Larry Ferlazzo’s Websites of the Day…

…For Teaching ELL, ESL, & EFL

Best Applications For Annotating Websites


'Yellow Annotation' photo (c) 2010, Morten Oddvik - license:

I’m always on the look-out for web tools that can mimc a key instructional strategy I use with students in the classroom — having them use post-it notes to annotate books or articles so they can demonstrate their use of reading strategies (asking questions, making connections, etc.).

I thought it would a good subject for another “The Best…” list.

In order to make this list, it had to be available free-of-charge, be accessible to English Language Learners, and not require any downloads of any kind.

Here are my choices for The Best Applications For Annotating Websites (not in order of preference):

Jog The Web is so easy to use. It allows you to easily create a slideshow of websites or images, and you can leave comments on each page.  It’s not possible, however, to physically align your comments with specific parts of the website’s text.  I just have students use a strategy for each paragraph, and then just number the paragraphs in the comments section.

A.nnotate is the newest addition to this list.  Instead of describing A.nnotate in detail here, though, I’m going to suggest you read a very thorough description of it — with screenshots — at The Make Use Of blog.

Rooh It! is the newest addition to this list.  Since the Make Use of blog has written a good post describing it, I’m going to encourage you to read their explanation.

I’d like to highlight a couple of great features, though. One, you don’t have to register for it. And, two, all you have to do is put “” before any web URL address and you can start highlighting and leaving notes about it.

The only negative I see is that it looks a little “busy” — English Language Learners could be a bit confused by all the initial options and text. But a short teacher explanation should take care of that.

Bounce was just unveiled as a new app to virtually annotate webpages. TechCrunch highlighted it in a post. It’s easy to use, and doesn’t require any registration.

MydesignCrit is another simple web tool.

As always, feedback is welcome.

If you found this post useful, you might want to look at previous “The Best…” lists and also consider subscribing to this blog for free.

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Author: Larry Ferlazzo

I'm a high school teacher in Sacramento, CA.


    • Russ,

      The last time I looked, you have to download a bookmarklet. Is that
      still the case? If it is, most schools won’t allow it….


      • That is the case. I haven’t come across anyone who said that would be a problem in the few sessions I’ve led on setting up Diigo with educators. Not saying it’s not a concern, but — and this is just my personality — if they don’t allow bookmarklets, it would be a great teachable moment for the teacher to go to the adminstrators and work to get it allowed. Diigo even has teacher accounts so you can sign up your students without providing email addresses for those of us working with kids under 13.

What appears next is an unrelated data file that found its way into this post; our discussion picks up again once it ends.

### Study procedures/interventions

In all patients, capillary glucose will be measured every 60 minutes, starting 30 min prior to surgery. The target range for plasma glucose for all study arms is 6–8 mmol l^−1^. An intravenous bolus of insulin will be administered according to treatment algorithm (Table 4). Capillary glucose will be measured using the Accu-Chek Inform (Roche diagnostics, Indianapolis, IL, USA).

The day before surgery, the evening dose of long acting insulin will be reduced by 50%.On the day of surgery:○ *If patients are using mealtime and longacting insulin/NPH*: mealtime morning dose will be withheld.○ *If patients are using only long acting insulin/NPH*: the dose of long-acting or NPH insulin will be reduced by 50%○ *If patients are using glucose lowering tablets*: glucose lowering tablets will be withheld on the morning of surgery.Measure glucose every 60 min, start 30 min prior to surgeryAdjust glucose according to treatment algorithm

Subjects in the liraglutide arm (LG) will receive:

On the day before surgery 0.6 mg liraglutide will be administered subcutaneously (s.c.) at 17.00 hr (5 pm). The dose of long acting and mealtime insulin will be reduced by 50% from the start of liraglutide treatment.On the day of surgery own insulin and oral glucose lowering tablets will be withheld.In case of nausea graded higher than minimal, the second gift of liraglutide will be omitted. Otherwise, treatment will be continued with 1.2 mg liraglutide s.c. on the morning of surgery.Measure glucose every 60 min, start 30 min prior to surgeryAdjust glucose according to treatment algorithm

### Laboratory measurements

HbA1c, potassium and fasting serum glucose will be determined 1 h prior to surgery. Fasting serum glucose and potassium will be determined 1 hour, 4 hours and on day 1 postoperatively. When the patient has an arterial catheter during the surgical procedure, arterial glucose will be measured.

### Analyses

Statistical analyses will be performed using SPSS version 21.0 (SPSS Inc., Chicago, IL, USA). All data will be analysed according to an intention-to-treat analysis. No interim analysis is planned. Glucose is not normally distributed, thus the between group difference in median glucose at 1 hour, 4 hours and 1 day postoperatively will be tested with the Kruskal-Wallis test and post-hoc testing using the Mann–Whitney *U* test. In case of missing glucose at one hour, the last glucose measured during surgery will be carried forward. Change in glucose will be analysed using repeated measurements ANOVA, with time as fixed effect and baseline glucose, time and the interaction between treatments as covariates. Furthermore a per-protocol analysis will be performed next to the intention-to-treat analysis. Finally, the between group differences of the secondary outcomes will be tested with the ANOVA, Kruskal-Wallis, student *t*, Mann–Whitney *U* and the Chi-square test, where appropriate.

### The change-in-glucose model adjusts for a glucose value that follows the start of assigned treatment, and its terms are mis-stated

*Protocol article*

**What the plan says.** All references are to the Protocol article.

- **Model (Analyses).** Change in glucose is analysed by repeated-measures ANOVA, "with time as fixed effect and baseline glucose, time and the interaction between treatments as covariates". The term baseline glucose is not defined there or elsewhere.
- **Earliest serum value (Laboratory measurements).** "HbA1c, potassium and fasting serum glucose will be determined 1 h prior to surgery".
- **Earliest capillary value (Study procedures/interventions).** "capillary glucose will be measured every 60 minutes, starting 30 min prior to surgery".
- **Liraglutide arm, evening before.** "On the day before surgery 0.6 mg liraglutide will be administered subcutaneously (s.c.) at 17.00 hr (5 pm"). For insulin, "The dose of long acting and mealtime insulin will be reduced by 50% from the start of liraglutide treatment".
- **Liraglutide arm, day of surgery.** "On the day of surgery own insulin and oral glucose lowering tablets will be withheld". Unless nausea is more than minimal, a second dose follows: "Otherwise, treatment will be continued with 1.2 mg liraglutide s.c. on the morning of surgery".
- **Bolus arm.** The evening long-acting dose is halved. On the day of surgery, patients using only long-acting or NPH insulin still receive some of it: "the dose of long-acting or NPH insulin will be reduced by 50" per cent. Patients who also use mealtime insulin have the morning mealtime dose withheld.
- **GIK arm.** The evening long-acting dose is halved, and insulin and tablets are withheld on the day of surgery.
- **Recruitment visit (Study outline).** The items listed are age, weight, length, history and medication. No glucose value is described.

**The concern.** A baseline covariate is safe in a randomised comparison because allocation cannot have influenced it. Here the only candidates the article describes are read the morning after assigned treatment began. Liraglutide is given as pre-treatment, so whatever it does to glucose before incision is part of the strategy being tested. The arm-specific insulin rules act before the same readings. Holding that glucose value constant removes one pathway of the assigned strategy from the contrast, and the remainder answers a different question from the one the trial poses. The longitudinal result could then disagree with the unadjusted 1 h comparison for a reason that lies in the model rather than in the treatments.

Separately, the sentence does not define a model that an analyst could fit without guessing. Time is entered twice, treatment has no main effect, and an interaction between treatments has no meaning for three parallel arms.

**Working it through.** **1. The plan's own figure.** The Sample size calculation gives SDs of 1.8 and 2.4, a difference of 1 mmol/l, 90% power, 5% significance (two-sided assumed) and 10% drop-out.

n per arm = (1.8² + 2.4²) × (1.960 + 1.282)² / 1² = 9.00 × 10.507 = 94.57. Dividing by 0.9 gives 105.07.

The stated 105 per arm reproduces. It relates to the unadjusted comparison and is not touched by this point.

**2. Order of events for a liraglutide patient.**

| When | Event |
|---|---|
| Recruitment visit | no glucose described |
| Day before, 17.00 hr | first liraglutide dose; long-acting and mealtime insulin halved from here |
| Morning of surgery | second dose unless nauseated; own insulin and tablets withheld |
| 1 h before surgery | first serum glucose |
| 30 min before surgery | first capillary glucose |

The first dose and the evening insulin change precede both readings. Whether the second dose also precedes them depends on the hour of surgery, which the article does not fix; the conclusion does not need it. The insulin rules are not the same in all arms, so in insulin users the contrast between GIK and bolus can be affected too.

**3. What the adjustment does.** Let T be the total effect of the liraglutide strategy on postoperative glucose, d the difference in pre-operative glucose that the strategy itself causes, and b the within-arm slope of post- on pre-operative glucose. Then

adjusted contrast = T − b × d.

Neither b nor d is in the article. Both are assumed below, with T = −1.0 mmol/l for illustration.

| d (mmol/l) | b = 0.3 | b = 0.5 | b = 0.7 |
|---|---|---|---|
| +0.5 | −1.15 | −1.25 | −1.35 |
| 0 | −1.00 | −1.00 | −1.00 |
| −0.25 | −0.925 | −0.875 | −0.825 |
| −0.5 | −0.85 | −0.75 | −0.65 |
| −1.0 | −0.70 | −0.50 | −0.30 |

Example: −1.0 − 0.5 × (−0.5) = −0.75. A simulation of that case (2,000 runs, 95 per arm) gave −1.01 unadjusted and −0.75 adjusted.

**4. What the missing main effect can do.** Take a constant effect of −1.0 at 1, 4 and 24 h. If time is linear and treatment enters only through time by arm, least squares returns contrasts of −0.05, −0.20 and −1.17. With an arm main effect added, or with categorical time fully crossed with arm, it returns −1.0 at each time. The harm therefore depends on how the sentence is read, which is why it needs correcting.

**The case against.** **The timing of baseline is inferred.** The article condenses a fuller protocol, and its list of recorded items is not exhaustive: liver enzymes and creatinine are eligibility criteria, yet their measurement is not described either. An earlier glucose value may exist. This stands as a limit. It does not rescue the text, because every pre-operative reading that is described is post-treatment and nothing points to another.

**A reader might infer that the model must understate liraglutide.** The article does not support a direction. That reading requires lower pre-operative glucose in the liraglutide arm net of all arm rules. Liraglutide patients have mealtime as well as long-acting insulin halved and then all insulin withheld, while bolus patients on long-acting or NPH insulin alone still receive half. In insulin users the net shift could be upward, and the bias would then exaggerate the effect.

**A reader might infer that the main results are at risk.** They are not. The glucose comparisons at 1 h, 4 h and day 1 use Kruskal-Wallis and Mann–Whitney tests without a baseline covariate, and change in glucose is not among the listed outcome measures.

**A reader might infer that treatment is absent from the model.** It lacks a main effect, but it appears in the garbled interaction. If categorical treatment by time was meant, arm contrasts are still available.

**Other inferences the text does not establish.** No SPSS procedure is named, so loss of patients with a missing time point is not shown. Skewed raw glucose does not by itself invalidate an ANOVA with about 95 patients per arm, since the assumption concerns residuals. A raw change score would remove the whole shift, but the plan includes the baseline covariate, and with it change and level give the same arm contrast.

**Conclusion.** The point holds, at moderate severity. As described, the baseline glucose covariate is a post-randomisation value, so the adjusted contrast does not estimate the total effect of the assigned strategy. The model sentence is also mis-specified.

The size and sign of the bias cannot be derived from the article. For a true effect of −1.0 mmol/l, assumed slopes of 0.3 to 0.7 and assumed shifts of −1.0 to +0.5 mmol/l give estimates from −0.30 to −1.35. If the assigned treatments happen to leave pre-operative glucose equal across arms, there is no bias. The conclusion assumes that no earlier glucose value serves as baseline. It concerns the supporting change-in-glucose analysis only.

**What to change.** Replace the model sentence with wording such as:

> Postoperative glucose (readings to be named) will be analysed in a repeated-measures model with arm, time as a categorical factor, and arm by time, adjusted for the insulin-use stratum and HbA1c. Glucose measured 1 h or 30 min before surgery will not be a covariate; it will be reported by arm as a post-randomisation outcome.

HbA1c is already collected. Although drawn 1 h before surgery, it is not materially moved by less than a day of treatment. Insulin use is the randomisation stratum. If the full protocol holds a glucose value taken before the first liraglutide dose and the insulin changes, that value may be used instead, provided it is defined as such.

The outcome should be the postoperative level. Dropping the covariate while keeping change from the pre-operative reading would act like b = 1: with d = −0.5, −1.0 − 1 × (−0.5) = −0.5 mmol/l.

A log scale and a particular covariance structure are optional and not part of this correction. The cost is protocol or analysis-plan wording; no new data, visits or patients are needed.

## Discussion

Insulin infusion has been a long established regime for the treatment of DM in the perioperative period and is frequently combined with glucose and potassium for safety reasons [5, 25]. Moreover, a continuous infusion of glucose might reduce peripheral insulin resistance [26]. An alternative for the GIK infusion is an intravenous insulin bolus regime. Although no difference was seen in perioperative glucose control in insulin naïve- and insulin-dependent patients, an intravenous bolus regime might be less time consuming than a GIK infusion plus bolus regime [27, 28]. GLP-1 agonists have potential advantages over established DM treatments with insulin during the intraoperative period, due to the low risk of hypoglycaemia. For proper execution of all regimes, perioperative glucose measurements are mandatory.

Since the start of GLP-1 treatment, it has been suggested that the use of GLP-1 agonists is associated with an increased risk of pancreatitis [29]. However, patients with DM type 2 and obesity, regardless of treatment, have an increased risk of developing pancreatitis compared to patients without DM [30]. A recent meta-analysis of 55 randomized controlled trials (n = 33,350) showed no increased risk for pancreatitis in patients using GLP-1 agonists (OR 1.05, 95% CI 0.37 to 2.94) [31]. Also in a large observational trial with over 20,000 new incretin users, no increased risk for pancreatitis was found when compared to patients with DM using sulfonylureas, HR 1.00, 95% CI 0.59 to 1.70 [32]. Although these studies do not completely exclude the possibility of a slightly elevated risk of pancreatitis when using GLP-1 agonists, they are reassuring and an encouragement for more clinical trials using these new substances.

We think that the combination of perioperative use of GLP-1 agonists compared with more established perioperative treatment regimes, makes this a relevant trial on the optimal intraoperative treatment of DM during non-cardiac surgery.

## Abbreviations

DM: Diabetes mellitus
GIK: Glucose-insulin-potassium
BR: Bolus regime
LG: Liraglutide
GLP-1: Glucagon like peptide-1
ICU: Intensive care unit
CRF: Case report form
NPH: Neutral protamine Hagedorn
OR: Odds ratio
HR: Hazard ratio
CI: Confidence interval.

Just a thought. Thanks for sharing all the resources that you find!


  1. Thanks for mentioning Webklipper, Larry.
    Your concerns w.r.t to anyone deleting your comments is not 100% invalid. That is how the app works today. The assumption is these URL’s are not “findable” i.e the only way to reach them is via the URL that Webklipper generated for you. If you have shared it with your friends, they can of course add-to/modify or remove your comments.

    The core idea behind Webklipper is to be able to collaborate on the wepage. You get to see what everyone else is doing on your page!

    Moreover, I have added an experimental feature called “page-versions”. You might find it interesting. Its there in the Webklipper-Blue-Bar.

    Keep the feedback coming.
    Thanks a lot again for the mention even before the launch.


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  3. I use Diigo for social bookmarking; recently they have made a lot of updates. With Diigo you can now share your bookmarks and highlighters and sticky notes with friends and groups. If you have not used it in a while, you will be surprised.

  4. What about icyte Larry? Is that a tool that would fit into this list? I am just starting to use it with my class and it seems handy in helping to see how my students are researching online. I like how you can also share your work.

    • Carl,

      I have it on my “Best” list for creating Webquests, but haven’t thought about it for other uses. I’ll check it out again, thanks.


    • Carl,

      Oops, I confused icyte with a similarly named app. I remember now why I didn’t include it on this list — in order to get a free account, you have to register with an official education related account, and that’s not possible for many students.


  5. Ah, luckily my students have an education related account. They may need to think of a way around that similar to wikispaces in giving free spaces for education. I will email them now :)

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  8. I have been working on my own little project written in nodejs that allows you to take screenshots of websites and comment on ‘em. The website is and still in beta. Feedback is welcomed.

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